Young students make the engineering connection
January 25, 2010
More than 40 eighth-graders stepped into the spotlight at the Arizona Science Center recently as the finale to a nearly year-long collaboration with Arizona State University’s Ira A. Fulton Schools of Engineering.
They represented more than 125 students from Santan Junior High School in Chandler, Ariz., who participated in Partnership, Pathway and Pipeline for Engineering Education – called P3E2 for short.
The pilot program supported by the National Science Foundation enabled students to get a hands-on introduction to the practice of engineering.
At the Science Center, students unveiled posters and displays exhibiting details of dozens of team projects that employed math, science and engineering skills to solve problems.
“Their first step was to look at things in their homes or schools, or around their communities, that could be improved or fixed with engineering solutions,” said B. Ramakrishna, an associate professor of materials science and engineering at ASU, who coordinated P3E2.
Students had guidance from leaders and faculty members of ASU’s engineering schools – including Ira A. Fulton Schools of Engineering Dean Deirdre Meldrum – as well as about a dozen ASU students from the School of Mechanical, Aerospace, Chemical and Materials Engineering, and the School of Biological and Health Systems Engineering.
Santan Junior High School assembled a P3E2 support team from Chandler Unified School District staff members and teachers, including Melissa Stanley (math), Robin Flyte (science), Sarah Segal (language arts) and Amy Drake (social science), along with a guidance counselor and an instructional specialist.
Grouped into teams of three to four students each, the youngsters embarked on a wide range of projects.
They took on such challenges as finding ways to use insulation to save energy, to improve popcorn popping, to remove rust from nails, to devise faster ways to cool drinks and more efficient ways to freeze or melt chocolate.
Some delved into product testing and cost analysis. Others designed a bobby-pin dispenser, built models for bridges and dams, worked on solar-energy applications, designed rocket fins, and studied the effect of using colored water on flowers.
More important than the results were the lessons learned by doing the projects, Ramakrishna said.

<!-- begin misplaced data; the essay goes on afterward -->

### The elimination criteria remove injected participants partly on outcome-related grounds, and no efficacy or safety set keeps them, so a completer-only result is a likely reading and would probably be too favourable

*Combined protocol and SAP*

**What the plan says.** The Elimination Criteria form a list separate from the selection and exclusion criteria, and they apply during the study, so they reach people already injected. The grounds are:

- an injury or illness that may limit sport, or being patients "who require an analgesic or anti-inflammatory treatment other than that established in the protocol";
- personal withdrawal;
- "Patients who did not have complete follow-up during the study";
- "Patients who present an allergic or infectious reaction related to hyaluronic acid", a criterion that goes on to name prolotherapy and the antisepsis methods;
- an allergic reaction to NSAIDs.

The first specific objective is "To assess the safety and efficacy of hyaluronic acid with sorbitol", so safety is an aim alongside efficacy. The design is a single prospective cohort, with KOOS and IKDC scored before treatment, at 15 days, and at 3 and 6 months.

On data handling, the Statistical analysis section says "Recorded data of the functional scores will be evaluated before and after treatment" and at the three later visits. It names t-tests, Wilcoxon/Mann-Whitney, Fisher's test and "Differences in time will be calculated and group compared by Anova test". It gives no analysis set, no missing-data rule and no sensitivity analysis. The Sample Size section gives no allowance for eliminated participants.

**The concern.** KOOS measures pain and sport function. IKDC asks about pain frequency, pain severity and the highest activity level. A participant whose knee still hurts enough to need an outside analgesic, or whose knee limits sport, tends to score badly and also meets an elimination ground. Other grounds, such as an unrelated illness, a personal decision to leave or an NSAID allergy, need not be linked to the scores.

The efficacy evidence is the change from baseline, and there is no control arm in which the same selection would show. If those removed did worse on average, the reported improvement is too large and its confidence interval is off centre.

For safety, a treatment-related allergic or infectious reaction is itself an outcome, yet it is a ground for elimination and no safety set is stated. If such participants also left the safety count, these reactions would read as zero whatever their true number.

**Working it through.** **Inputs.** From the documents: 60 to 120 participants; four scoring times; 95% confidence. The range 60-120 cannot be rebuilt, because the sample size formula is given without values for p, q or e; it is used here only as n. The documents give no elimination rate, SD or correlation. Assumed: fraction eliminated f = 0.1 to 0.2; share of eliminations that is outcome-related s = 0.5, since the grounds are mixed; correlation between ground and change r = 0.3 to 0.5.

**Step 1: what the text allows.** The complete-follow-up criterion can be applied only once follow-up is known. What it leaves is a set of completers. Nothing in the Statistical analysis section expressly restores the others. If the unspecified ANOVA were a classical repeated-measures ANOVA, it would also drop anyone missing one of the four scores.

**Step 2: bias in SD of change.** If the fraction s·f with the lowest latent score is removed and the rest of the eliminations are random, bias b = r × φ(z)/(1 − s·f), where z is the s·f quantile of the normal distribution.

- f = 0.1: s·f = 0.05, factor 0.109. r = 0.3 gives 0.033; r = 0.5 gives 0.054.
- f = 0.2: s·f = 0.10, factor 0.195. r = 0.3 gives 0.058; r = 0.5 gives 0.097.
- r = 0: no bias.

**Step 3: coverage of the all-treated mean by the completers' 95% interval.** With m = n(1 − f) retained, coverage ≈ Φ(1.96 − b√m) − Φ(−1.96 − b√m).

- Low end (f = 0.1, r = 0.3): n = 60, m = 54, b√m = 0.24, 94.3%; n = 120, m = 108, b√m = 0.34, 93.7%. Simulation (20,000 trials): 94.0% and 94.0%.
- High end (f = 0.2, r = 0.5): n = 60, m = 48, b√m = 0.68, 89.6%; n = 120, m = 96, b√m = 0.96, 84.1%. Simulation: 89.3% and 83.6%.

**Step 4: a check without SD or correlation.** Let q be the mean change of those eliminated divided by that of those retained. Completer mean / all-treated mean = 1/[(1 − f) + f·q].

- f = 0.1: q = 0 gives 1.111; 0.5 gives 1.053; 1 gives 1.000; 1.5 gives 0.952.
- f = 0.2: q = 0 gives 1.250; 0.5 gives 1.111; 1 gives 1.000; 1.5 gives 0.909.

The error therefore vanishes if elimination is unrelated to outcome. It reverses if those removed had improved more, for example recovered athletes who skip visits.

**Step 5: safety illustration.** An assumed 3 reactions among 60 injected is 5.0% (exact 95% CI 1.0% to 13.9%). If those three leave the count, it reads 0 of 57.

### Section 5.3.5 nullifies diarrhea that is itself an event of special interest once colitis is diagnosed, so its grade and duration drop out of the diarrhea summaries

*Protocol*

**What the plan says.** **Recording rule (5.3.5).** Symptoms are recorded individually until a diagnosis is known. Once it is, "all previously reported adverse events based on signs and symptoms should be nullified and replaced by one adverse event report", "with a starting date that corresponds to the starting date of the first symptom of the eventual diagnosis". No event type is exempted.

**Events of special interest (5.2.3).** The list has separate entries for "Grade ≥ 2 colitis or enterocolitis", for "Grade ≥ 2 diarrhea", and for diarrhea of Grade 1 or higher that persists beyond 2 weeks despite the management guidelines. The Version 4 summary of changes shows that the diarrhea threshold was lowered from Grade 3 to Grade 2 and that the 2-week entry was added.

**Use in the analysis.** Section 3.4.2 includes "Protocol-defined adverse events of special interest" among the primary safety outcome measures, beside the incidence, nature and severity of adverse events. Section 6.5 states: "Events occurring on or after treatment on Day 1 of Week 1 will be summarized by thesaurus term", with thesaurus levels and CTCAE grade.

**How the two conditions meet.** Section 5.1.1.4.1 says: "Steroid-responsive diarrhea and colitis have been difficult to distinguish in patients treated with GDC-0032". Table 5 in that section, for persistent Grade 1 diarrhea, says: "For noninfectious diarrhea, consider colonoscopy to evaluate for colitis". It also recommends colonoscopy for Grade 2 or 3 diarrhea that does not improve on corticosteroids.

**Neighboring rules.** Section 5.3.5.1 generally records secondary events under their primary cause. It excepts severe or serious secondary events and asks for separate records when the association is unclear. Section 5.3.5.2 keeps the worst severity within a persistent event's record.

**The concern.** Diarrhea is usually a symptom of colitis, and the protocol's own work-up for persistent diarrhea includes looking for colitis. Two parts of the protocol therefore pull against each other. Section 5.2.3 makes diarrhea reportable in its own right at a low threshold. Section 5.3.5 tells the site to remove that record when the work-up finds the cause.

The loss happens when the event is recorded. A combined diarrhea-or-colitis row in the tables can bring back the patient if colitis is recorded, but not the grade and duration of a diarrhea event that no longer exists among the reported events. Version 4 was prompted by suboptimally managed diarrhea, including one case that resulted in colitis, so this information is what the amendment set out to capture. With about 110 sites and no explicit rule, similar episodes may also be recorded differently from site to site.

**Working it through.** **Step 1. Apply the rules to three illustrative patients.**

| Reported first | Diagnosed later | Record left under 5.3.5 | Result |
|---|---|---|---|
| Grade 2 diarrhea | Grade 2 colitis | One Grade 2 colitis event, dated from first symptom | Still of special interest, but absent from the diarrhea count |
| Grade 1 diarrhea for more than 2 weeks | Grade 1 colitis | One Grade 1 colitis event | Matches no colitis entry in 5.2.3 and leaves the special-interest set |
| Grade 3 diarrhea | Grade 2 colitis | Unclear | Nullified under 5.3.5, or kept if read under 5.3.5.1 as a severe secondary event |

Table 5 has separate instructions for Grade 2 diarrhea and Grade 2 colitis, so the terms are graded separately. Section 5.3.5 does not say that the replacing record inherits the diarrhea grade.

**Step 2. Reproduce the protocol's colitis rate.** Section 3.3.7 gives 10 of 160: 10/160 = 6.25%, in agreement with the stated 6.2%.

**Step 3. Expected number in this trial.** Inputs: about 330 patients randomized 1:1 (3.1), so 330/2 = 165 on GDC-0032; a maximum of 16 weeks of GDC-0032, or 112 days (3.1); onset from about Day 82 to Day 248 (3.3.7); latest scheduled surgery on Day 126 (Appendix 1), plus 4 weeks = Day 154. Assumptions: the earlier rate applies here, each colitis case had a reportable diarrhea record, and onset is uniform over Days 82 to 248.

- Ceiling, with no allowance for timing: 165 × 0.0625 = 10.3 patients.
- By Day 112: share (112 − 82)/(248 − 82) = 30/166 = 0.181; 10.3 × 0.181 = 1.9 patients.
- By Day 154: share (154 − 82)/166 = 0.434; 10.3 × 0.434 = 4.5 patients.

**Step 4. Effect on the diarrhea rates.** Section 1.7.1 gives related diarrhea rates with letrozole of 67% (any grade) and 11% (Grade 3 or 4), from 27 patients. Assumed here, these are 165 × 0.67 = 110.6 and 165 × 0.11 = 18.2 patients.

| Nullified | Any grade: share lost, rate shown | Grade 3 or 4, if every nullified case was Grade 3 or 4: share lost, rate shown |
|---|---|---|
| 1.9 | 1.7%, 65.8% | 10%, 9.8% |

“It gets across the message that engineering is a helping profession, like medicine or law,” he said. “We tried to make students see the connection between math and science and engineering and the things that help society and provide ways to fix problems in their own communities.”
The program has motivated students and teachers at Santan, said school principal Barbara Kowalinski.
It has made young students aware of the diverse applications of engineering, and the many academic and career options offered by studies in science, math and technology.
Kowalinski said the program also helped teachers recognize the value – and the challenges – of integrating engineering concepts into middle school curriculum.
Ramakrishna’s P3E2 group at ASU included bioengineering associate professor Vincent Pizziconi; materials science and engineering professor Stephen Krause; Lynn Cozort, one of the engineering schools’ directors of graduate studies; assistant professor of education Tirupalavanam Ganesh; and Susan Haag, associate research professional with the Center for Research on Education in Science, Mathematics and Technology.
Ramakrishna and other ASU colleagues also have coordinated a National Science Foundation program for the past decade that sends ASU graduate students to local K-12 schools in the greater Phoenix area to assist teachers with integrating engineering and science studies into their classes.
Watch a video of students in the P3E2 group during their project exhibit event at the Arizona Science Center.